Pleasant is a rainy winter's day, within doors! The best study for such a day, or the best amusement,—call it which you will,—is a book of travels, describing scenes the most unlike that sombre one, which is mistily presented through the windows. I have experienced, that fancy is then most successful in imparting distinct shapes and vivid colors to the objects which the author has spread upon his page, and that his words become magic spells to summon up a thousand varied pictures. Strange landscapes glimmer through the familiar walls of the room, and outlandish figures thrust themselves almost within the sacred precincts of the hearth. Small as my chamber is, it has space enough to contain the ocean-like circumference of an Arabian desert, its parched sands tracked by the long line of a caravan, with the camels patiently journeying through the heavy sunshine. Though my ceiling be not lofty, yet I can pile up the mountains of Central Asia beneath it, till their summits shine far above the clouds of the middle atmosphere. And, with my humble means, a wealth that is not taxable, I can transport hither the magnificent merchandise of an Oriental bazaar, and call a crowd of purchasers from distant countries, to pay a fair profit for the precious articles which are displayed on all sides. True it is, however, that amid the bustle of traffic, or whatever else may seem to be going on around me, the rain-drops will occasionally be heard to patter against my window-panes, which look forth upon one of the quietest streets in a New England town. After a time, too, the visions vanish, and will not appear again at my bidding. Then, it being nightfall, a gloomy sense of unreality depresses my spirits, and impels me to venture out, before the clock shall strike bedtime, to satisfy myself that the world is not entirely made up of such shadowy materials, as have busied me throughout the day. A dreamer may dwell so long among fantasies, that the things without him will seem as unreal as those within.
When eve has fairly set in, therefore, I sally forth, tightly buttoning my shaggy overcoat, and hoisting my umbrella, the silken dome of which immediately resounds with the heavy drumming of the invisible rain-drops. Pausing on the lowest doorstep, I contrast the warmth and cheerfulness of my deserted fireside with the drear obscurity and chill discomfort into which I am about to plunge. Now come fearful auguries, innumerable as the drops of rain. Did not my manhood cry shame upon me, I should turn back within doors, resume my elbow-chair, my slippers, and my book, pass such an evening of sluggish enjoyment as the day has been, and go to bed inglorious. The same shivering reluctance, no doubt, has quelled, for a moment, the adventurous spirit of many a traveller, when his feet, which were destined to measure the earth around, were leaving their last tracks in the home-paths.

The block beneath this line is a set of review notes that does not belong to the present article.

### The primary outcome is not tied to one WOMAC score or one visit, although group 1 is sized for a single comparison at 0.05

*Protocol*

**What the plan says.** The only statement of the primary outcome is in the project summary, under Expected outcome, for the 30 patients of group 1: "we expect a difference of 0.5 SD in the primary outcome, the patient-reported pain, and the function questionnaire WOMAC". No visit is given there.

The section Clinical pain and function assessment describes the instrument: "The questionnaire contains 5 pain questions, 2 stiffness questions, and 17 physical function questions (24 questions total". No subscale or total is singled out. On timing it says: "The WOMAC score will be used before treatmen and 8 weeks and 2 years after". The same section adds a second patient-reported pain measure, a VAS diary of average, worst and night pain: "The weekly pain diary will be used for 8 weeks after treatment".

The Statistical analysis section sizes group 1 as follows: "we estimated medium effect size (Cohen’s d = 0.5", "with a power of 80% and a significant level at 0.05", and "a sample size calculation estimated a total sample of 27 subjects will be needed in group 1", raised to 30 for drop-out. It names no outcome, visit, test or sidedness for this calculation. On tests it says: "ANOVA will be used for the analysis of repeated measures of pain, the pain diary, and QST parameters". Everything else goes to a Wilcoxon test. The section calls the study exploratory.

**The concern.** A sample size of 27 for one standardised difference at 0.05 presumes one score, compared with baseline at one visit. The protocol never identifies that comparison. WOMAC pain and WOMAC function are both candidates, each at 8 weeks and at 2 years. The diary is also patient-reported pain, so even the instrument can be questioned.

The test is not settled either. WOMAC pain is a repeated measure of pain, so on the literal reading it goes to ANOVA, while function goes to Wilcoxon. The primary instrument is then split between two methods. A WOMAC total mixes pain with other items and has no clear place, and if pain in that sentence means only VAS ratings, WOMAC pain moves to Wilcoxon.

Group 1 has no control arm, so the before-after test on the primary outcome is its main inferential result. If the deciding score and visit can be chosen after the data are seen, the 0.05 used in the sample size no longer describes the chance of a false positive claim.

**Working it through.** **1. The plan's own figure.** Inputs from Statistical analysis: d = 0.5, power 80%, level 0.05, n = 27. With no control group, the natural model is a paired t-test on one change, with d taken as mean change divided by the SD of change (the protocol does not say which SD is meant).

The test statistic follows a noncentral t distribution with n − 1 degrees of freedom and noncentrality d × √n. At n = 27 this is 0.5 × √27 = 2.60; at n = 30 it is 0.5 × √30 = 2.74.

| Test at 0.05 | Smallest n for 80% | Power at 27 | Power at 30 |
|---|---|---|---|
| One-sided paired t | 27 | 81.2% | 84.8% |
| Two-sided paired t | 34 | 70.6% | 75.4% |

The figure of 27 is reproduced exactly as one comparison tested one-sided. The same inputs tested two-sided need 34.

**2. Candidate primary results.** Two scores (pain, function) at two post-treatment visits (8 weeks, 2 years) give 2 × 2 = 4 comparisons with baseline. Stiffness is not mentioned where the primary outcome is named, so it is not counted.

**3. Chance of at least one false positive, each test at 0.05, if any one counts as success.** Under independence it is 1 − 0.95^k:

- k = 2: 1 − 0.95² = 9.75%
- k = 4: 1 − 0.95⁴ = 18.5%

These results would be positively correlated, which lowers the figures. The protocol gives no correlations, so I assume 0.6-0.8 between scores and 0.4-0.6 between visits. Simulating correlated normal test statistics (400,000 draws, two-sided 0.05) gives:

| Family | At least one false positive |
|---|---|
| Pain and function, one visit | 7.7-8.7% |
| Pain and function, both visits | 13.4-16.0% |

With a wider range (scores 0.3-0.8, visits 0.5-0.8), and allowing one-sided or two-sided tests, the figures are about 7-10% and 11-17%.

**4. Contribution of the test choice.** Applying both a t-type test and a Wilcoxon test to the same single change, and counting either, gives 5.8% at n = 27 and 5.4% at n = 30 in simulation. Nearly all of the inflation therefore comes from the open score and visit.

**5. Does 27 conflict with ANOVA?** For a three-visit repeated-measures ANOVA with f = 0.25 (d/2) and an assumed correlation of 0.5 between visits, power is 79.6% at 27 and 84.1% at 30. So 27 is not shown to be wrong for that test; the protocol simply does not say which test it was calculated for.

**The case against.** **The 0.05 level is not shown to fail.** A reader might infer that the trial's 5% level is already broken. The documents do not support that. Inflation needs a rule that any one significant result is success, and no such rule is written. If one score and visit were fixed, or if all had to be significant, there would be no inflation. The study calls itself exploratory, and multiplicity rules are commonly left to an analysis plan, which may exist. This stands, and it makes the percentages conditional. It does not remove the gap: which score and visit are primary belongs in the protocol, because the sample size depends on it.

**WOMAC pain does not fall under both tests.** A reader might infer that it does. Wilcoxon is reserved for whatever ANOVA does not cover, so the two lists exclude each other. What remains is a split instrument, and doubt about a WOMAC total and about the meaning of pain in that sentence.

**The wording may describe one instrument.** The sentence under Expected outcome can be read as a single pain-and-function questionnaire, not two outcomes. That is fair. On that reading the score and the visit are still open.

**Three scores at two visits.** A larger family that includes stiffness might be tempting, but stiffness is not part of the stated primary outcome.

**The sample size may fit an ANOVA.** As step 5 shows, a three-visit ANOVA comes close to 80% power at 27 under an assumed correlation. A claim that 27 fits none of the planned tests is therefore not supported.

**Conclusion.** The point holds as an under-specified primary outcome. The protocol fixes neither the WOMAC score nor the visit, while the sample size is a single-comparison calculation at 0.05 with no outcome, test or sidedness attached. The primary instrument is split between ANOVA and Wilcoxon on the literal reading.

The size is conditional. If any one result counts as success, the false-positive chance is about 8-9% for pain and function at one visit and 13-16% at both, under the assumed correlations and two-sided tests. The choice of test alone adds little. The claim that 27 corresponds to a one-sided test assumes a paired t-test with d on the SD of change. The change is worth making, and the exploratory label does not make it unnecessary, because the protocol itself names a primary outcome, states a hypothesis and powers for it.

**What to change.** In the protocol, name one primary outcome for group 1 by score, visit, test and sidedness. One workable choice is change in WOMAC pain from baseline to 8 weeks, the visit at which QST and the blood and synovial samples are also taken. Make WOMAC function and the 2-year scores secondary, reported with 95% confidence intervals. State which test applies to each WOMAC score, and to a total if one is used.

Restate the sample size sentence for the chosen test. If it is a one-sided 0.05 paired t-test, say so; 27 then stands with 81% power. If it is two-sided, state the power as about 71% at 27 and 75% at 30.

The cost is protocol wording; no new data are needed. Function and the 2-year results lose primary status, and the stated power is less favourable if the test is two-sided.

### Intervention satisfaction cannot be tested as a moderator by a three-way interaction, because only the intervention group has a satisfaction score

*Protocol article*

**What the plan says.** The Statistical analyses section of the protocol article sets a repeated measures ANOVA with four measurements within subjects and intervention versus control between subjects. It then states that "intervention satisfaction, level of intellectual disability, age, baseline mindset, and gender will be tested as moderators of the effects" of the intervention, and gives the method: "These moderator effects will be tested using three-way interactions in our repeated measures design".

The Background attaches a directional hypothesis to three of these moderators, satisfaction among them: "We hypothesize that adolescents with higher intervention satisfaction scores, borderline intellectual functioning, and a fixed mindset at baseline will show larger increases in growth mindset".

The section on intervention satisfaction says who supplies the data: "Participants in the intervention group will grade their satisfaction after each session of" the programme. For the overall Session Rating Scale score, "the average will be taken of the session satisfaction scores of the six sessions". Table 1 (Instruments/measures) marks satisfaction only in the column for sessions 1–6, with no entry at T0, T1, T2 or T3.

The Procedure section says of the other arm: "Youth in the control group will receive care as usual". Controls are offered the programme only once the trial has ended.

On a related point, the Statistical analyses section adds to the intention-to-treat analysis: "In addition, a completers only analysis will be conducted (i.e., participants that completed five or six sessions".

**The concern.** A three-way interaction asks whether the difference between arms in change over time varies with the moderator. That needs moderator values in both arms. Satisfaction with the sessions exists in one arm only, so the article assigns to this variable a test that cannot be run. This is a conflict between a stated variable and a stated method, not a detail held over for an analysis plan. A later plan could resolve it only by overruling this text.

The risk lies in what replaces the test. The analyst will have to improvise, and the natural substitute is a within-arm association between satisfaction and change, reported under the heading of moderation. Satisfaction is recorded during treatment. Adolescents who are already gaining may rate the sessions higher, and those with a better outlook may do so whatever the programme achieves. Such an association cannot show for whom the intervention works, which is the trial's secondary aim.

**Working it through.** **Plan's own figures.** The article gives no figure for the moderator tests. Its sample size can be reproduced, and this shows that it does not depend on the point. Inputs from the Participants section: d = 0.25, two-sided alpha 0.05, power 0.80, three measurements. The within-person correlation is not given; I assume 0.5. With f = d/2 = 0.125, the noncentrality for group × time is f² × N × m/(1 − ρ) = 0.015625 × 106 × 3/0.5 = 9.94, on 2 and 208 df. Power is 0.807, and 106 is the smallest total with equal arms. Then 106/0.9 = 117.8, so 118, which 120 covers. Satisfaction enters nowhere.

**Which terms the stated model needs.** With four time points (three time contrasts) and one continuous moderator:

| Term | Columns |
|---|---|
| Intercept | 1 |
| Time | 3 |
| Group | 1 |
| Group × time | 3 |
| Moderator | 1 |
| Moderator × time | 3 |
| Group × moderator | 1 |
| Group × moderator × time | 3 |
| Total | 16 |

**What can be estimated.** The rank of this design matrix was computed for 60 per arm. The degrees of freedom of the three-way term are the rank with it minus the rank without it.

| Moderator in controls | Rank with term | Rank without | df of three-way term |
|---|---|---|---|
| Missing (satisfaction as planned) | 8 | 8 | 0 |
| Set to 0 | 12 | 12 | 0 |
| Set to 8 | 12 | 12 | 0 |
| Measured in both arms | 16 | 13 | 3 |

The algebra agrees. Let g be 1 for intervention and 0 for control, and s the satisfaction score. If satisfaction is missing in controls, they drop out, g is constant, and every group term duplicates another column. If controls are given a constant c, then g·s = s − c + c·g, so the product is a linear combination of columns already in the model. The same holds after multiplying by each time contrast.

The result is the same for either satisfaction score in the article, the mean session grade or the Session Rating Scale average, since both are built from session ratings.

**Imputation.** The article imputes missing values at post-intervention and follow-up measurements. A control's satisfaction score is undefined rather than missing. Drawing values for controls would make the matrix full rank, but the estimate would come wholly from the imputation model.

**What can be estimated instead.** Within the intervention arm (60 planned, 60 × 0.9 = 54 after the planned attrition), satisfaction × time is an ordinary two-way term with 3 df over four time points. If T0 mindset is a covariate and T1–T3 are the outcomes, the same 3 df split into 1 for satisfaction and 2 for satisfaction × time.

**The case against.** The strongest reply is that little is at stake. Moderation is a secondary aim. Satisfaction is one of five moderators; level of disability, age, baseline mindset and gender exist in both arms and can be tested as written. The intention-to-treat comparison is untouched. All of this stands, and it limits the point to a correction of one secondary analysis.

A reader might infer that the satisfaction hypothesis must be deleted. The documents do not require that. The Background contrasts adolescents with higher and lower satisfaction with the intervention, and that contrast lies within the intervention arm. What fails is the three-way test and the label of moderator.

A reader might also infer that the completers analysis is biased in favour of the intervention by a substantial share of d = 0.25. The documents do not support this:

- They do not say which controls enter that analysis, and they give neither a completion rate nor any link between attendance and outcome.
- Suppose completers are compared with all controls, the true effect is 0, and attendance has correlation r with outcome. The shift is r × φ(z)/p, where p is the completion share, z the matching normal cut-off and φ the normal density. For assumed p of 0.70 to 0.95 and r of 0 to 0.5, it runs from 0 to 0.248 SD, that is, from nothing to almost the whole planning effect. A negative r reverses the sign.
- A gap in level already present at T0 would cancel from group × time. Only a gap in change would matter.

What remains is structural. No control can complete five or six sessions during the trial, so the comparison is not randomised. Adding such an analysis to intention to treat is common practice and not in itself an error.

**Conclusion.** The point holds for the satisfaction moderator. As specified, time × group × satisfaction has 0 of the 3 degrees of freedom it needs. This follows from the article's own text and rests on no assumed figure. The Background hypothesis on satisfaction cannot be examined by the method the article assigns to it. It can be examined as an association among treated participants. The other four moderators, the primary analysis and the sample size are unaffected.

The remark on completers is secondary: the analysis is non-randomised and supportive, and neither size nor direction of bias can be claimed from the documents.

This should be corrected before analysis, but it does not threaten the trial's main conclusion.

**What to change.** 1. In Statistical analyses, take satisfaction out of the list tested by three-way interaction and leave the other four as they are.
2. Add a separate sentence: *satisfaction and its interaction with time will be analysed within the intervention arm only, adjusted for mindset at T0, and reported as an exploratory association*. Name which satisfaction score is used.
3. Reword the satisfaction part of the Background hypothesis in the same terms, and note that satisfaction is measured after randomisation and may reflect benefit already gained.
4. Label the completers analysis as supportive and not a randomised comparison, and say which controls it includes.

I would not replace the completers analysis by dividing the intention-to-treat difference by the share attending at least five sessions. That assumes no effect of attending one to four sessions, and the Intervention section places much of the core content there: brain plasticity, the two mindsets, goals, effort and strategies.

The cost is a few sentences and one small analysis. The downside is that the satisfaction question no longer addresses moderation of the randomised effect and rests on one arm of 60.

In my own case, poor human nature may be allowed a few misgivings. I look upward, and discern no sky, not even an unfathomable void, but only a black, impenetrable nothingness, as though heaven and all its lights were blotted from the system of the universe. It is as if nature were dead, and the world had put on black, and the clouds were weeping for her. With their tears upon my cheek, I turn my eyes earthward, but find little consolation here below. A lamp is burning dimly at the distant corner, and throws just enough of light along the street, to show, and exaggerate by so faintly showing, the perils and difficulties which beset my path. Yonder dingily white remnant of a huge snow-bank,—which will yet cumber the sidewalk till the latter days of March,—over or through that wintry waste must I stride onward. Beyond, lies a certain Slough of Despond, a concoction of mud and liquid filth, ankle-deep, leg-deep, neck-deep,—in a word, of unknown bottom, on which the lamplight does not even glimmer, but which I have occasionally watched, in the gradual growth of its horrors, from morn till nightfall. Should I flounder into its depths, farewell to upper earth! And hark! how roughly resounds the roaring of a stream, the turbulent career of which is partially reddened by the gleam of the lamp, but elsewhere brawls noisily through the densest gloom. O, should I be swept away in fording that impetuous and unclean torrent, the coroner will have a job with an unfortunate gentleman, who would fain end his troubles anywhere but in a mud-puddle!
Pshaw! I will linger not another instant at arm's length from these dim terrors, which grow more obscurely formidable, the longer I delay to grapple with them. Now for the onset! And to! with little damage, save a dash of rain in the fact and breast, a splash of mud high up the pantaloons, and the left boot full of ice-cold water, behold me at the corner of the street. The lamp throws down a circle of red light around me; and twinkling onward from corner to corner, I discern other beacons marshalling my way to a brighter scene. But this is alone some and dreary spot....